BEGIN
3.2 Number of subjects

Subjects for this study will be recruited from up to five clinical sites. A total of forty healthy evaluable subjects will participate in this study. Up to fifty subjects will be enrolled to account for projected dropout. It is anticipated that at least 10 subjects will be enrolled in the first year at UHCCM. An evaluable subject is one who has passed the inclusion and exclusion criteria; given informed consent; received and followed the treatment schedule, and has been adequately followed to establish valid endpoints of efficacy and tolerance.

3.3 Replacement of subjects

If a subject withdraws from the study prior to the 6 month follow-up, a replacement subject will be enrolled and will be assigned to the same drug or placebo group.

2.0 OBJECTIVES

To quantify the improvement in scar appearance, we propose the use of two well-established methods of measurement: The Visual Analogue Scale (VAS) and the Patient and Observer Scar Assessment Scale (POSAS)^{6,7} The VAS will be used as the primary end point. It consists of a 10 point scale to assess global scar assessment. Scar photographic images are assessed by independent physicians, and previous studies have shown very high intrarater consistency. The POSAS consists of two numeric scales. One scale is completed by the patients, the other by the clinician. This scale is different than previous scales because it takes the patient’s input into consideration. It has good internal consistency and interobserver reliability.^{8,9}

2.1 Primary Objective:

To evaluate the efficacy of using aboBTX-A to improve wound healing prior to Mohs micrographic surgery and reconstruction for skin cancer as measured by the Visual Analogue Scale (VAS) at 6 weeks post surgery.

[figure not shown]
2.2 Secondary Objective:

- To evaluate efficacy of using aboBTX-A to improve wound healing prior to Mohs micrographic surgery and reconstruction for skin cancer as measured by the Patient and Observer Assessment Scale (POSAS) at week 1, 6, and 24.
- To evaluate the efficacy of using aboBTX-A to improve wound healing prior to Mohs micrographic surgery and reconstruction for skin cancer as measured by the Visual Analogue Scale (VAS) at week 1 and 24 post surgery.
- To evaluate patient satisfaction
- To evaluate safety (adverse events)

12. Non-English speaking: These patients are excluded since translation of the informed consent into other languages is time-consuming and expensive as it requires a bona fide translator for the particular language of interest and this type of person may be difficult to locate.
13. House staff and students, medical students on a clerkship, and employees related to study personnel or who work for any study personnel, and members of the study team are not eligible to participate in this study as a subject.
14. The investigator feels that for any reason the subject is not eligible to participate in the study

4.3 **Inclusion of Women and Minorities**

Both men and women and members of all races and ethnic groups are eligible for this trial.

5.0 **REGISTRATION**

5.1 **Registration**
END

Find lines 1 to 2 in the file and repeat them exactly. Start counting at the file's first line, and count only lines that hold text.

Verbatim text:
3.2 Number of subjects

Subjects for this study will be recruited from up to five clinical sites. A total of forty healthy evaluable subjects will participate in this study. Up to fifty subjects will be enrolled to account for projected dropout. It is anticipated that at least 10 subjects will be enrolled in the first year at UHCCM. An evaluable subject is one who has passed the inclusion and exclusion criteria; given informed consent; received and followed the treatment schedule, and has been adequately followed to establish valid endpoints of efficacy and tolerance.